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County seeking emergency funding to repair collapsed road

The Pike County Road Department is seeking emergency funding to expedite the repair of a road that collapsed Wednesday near Brundidge in the Tennille community.

“We think that the damage was mostly caused by the recent hurricane,” said Russell Oliver, county engineer. “We think this was caused by increased flows associated with those events. We’ve requested through the Alabama Department of Transportation (ALDOT) to get funding from the Federal Highway Administration (FHWA) emergency relief program.”

The county became aware of the road collapse at approximately 12:30 p.m. Wednesday when James Powell of Meeks Termite and Pest Control wrecked due to the collapse while servicing homes in the area. Powell was taken to Troy Regional Medical Center and released Wednesday afternoon.

The road, County Road 4430 (also known as Tennille Road) was immediately closed off once officials became aware of the problem.

The process the county is going through now to repair the road is the same process taken earlier this year to repair a collapsed bridge on County Road 2201, one of the main roads to Goshen.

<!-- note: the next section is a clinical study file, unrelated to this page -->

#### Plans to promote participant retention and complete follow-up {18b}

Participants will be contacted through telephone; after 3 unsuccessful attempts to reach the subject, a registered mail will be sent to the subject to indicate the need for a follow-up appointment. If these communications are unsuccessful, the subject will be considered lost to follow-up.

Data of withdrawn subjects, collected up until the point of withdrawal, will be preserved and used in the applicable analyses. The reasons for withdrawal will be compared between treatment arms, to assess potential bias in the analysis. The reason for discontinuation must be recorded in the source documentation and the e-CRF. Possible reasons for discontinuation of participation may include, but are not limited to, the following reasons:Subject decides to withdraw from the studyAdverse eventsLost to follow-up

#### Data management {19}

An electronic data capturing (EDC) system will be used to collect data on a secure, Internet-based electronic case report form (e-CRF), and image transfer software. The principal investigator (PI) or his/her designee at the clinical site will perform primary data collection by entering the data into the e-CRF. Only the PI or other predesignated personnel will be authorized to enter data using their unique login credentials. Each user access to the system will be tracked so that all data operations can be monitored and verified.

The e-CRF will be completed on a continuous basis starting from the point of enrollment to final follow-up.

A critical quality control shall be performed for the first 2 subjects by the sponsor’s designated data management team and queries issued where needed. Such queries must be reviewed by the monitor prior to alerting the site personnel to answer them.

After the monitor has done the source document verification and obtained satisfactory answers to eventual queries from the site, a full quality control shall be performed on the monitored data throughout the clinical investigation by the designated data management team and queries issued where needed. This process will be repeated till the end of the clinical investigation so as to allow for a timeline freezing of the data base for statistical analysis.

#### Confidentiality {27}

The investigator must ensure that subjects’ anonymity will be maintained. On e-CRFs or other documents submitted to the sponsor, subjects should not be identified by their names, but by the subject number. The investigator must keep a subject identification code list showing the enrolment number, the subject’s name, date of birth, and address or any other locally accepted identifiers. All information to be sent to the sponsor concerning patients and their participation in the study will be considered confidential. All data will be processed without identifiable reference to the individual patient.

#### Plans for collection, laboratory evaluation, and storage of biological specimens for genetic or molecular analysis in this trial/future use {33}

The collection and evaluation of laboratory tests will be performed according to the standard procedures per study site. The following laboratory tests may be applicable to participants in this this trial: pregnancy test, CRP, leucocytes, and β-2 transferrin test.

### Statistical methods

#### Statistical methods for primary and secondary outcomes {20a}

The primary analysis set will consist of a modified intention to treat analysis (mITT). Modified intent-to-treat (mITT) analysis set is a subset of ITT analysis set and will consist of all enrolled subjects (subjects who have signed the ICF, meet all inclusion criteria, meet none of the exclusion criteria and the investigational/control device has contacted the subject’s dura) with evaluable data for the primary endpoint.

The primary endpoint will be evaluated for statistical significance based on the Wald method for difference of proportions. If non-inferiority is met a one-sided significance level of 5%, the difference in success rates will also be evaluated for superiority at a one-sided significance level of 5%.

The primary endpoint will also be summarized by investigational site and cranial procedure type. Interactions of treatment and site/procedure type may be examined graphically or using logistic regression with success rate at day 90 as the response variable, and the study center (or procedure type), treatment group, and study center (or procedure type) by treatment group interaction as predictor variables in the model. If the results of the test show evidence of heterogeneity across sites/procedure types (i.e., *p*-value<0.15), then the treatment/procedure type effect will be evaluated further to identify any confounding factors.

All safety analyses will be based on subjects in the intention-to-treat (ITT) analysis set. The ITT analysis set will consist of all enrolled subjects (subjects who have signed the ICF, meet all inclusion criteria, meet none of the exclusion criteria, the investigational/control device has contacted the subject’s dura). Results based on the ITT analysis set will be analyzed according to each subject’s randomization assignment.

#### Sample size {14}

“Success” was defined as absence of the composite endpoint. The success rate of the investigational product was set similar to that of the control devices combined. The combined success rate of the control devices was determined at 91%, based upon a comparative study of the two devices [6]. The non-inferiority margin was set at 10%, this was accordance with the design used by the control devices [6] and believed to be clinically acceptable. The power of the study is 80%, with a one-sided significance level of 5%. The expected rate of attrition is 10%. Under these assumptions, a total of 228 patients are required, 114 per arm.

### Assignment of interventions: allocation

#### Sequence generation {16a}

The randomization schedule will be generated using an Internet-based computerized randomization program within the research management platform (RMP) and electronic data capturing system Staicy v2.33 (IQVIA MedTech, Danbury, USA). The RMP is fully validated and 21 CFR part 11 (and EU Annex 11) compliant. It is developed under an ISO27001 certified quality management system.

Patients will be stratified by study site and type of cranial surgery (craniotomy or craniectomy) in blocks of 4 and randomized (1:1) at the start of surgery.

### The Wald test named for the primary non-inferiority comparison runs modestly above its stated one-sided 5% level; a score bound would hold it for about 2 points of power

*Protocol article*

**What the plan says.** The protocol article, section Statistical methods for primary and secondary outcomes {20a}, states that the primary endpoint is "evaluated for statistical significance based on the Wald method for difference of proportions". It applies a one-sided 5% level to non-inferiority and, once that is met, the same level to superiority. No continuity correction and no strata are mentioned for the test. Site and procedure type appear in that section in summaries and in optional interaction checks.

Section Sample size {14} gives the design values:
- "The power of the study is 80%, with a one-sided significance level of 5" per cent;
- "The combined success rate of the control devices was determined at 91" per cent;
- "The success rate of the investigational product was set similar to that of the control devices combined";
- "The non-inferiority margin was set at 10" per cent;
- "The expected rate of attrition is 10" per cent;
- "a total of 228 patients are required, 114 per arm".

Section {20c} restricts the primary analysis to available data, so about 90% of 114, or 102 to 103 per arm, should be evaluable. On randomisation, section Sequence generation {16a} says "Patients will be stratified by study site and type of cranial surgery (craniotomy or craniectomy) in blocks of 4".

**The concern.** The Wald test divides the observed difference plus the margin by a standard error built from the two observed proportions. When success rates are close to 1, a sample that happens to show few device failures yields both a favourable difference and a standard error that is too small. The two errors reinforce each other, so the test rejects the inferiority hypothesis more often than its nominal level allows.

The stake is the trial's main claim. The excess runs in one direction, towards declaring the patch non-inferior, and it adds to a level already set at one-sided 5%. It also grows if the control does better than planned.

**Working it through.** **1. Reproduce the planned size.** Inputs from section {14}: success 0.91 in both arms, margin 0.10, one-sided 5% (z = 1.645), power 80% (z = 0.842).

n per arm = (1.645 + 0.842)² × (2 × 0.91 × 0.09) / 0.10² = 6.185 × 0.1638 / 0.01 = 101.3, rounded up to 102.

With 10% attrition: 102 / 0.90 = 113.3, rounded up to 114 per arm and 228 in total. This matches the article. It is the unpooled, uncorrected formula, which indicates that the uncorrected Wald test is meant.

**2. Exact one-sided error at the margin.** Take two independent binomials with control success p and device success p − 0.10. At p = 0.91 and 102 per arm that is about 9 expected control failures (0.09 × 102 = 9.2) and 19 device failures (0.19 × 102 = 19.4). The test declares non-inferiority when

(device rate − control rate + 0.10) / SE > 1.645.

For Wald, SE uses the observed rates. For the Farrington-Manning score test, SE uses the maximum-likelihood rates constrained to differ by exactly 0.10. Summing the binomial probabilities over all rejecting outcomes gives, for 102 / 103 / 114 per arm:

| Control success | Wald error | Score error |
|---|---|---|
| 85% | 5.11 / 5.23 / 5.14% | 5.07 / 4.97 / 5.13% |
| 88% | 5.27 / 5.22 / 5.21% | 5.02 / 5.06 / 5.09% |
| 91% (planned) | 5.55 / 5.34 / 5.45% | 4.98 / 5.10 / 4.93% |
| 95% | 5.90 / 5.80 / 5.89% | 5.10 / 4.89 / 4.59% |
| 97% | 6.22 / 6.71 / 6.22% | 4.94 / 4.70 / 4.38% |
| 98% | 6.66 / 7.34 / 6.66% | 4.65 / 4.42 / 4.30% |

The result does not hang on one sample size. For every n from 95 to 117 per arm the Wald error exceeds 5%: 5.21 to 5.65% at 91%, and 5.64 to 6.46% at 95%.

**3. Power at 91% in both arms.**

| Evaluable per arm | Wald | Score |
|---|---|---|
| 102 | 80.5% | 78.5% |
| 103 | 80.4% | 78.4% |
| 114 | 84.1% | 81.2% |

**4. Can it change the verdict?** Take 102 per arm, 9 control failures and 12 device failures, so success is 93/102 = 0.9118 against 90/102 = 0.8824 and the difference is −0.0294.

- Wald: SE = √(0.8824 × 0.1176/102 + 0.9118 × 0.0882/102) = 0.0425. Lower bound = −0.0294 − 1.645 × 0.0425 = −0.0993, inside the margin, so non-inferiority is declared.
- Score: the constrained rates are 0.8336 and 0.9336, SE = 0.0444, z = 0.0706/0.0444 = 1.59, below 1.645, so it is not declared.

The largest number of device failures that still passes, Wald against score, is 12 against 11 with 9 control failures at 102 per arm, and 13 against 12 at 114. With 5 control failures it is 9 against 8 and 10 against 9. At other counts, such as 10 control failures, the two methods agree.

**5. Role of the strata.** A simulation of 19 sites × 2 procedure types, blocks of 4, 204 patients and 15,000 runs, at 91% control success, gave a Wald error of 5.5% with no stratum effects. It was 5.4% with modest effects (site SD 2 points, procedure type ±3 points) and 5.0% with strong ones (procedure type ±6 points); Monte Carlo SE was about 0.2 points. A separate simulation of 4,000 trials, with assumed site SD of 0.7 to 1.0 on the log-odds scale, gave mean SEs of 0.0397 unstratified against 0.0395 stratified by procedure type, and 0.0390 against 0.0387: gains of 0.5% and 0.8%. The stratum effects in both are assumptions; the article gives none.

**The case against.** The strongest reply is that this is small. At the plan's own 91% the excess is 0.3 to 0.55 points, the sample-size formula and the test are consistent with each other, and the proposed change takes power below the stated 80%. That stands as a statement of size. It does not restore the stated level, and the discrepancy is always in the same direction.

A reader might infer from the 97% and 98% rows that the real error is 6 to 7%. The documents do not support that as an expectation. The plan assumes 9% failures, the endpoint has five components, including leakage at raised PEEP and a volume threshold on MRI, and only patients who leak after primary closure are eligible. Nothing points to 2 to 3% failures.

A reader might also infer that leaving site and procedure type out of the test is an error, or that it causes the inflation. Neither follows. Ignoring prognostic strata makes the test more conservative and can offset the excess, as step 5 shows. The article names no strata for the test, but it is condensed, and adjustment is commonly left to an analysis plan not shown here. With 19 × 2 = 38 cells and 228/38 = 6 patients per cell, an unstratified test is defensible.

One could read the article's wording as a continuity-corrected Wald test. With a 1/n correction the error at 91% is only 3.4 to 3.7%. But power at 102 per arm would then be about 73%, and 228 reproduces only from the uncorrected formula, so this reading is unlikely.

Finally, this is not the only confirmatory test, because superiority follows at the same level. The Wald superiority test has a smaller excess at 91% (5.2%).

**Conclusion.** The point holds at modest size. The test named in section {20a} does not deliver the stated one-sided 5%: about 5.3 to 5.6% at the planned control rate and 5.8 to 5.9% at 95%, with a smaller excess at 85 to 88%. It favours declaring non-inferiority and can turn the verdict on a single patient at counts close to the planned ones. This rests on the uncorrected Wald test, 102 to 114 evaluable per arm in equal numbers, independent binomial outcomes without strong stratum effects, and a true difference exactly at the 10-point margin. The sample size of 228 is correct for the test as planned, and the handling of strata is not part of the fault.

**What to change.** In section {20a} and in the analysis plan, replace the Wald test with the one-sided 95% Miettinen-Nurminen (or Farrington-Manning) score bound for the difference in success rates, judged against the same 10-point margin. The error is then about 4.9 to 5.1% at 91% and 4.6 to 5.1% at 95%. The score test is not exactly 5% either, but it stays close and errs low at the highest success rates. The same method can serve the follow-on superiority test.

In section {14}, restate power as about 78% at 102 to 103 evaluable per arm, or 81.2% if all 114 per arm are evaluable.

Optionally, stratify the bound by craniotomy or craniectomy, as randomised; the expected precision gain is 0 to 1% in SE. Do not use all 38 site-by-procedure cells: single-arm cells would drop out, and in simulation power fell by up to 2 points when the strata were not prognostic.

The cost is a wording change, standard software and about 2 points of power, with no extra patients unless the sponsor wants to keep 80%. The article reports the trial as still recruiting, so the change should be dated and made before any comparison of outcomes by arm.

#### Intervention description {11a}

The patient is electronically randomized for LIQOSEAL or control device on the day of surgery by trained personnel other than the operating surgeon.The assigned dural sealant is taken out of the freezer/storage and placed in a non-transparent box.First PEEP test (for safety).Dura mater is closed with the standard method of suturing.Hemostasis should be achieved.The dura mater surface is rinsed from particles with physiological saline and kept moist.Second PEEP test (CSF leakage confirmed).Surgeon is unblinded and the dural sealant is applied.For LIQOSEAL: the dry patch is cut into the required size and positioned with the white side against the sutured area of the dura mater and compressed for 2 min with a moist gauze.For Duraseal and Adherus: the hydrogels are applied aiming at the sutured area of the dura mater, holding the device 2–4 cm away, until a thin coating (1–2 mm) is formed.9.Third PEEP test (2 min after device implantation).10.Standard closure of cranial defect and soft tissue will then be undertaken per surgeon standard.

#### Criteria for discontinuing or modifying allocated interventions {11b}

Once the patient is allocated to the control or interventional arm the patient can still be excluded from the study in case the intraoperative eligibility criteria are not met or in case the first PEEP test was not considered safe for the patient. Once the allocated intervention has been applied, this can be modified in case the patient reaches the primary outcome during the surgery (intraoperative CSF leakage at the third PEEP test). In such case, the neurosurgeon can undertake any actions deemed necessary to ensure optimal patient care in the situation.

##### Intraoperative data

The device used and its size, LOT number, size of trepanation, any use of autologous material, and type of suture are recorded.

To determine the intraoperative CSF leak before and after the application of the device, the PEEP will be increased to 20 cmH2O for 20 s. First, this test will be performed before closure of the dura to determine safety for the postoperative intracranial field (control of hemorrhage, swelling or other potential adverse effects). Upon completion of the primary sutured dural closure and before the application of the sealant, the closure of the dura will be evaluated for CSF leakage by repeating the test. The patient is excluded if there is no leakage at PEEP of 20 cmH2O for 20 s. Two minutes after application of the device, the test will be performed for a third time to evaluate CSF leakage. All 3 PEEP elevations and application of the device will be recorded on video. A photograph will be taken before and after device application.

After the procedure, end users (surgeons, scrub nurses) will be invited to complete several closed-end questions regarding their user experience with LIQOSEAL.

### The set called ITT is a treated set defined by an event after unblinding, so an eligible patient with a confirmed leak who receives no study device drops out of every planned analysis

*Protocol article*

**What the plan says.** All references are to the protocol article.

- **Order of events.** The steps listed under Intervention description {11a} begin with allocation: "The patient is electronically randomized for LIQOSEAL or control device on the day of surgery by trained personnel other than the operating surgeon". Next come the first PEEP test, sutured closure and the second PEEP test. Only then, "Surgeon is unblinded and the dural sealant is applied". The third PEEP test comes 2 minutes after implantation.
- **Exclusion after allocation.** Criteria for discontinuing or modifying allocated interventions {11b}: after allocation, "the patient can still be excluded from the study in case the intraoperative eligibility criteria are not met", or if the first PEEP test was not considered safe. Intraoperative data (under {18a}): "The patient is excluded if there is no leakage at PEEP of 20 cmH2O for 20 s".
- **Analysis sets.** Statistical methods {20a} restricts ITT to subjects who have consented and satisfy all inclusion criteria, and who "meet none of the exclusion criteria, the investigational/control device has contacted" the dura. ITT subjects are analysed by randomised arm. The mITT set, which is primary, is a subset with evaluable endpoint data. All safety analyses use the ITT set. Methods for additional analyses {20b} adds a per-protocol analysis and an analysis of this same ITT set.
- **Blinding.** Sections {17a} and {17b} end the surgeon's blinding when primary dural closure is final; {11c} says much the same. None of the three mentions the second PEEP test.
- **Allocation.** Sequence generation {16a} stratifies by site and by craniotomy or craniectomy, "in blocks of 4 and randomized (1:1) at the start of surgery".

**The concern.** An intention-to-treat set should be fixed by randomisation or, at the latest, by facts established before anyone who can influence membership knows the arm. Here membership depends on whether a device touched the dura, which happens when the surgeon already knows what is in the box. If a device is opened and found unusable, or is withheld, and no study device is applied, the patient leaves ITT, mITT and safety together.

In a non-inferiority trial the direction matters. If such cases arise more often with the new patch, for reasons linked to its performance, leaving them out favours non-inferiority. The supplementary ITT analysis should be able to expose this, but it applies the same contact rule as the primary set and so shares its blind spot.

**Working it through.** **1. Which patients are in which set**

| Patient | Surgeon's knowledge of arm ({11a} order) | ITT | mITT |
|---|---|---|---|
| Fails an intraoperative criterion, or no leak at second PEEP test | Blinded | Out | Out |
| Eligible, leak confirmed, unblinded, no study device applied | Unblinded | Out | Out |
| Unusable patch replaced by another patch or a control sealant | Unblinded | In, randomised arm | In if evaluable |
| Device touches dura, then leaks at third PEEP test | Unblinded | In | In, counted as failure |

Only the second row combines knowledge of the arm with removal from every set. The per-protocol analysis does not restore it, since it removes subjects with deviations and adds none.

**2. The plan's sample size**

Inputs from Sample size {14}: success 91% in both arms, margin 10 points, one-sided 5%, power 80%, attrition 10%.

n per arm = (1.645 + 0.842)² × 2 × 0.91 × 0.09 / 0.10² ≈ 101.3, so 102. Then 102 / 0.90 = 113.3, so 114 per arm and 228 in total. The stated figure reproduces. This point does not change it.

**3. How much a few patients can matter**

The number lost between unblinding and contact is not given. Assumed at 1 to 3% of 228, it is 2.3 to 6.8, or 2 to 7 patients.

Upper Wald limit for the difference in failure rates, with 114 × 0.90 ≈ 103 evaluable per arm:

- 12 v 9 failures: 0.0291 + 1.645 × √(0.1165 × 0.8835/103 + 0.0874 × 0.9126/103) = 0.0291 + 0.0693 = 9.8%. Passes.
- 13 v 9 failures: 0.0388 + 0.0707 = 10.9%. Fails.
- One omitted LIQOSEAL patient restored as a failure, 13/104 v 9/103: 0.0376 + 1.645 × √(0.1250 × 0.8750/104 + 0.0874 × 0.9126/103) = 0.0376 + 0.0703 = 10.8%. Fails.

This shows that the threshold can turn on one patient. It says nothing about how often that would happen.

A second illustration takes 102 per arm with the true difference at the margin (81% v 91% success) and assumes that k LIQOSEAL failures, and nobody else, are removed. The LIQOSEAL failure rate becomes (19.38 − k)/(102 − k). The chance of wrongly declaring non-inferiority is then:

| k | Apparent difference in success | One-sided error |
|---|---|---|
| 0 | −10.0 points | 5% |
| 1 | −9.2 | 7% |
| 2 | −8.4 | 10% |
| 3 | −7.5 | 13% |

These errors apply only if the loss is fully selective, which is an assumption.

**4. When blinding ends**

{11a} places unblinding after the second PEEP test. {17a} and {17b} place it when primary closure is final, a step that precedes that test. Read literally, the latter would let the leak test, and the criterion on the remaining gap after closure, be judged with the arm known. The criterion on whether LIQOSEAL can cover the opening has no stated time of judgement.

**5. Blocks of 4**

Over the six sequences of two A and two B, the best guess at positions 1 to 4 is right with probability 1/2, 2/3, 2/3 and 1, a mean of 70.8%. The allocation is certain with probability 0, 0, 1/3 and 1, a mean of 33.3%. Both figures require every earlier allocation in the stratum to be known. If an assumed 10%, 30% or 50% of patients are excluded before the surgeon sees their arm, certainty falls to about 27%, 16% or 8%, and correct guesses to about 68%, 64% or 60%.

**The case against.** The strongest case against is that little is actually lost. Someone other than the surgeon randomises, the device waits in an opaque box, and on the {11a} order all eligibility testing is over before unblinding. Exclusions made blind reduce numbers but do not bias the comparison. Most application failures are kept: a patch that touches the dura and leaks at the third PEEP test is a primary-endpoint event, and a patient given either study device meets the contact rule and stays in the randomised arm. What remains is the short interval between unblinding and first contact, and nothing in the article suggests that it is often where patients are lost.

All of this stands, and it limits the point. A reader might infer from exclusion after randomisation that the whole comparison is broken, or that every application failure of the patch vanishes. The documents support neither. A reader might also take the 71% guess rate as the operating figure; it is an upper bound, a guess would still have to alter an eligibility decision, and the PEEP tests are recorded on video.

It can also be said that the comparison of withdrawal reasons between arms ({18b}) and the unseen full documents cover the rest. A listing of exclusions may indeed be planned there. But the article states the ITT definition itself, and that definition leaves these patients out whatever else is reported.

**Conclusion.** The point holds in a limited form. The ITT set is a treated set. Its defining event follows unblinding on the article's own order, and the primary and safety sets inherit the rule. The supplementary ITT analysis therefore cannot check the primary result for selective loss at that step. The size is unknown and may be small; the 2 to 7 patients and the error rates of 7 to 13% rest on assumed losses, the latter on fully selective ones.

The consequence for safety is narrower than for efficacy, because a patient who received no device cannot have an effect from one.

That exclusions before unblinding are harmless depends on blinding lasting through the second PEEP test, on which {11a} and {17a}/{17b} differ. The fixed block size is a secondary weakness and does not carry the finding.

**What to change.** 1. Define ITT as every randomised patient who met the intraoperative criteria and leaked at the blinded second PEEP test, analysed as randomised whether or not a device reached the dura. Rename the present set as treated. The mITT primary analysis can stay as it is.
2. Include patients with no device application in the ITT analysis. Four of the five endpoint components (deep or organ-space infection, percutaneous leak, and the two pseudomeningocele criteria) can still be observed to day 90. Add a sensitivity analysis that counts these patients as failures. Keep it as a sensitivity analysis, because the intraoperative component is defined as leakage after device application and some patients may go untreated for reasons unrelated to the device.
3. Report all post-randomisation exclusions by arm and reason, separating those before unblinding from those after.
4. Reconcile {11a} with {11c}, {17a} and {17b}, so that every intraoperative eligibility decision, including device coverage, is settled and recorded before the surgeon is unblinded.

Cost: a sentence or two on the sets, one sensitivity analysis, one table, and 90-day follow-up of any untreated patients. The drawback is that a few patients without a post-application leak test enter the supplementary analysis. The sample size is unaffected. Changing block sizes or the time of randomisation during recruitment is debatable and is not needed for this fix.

If approved by the FHWA, Oliver said the Road Department will again come to the commission and seek to pre-approve actions for the road so that the situation is further prolonged waiting for regular commission meetings.

“This is definitely an emergency,” Oliver said. “We don’t know how the timing will compare with the Goshen bridge because they are two different types of structures.”

District 4 Commissioner Chad Copeland, who represents the district where the road failure occurred, said ALDOT visited the scene Wednesday and that the county was waiting for FHWA officials to come down and assess the scene on Thursday.

“The road had been inspected and was on a list for repairs, but it wasn’t for immediate action – it was for routine maintenance,” Copeland said. “This is an effect of not having proper funding to do maintenance – it’s a matter of what you put off to do what?”

Oliver said the county had some men working in that area earlier in the day and that the road had not collapsed at that point in time, but he could not say how long the road had collapsed before the crash.

The portion of the road that is collapsed is exactly i.5 miles east of the railroad tracks, Oliver said, in between county roads 4425 and 4442.

No detour signs are up at the failed portion, but Oliver said residents in the area can use those roads to bypass the area until the issue is resolved.

The Pike County Commission will address the issue at their meeting Monday night upstairs at the Pike County Health Department. The commission will begin their work session at 5:15 p.m. and their business meeting at 6 p.m.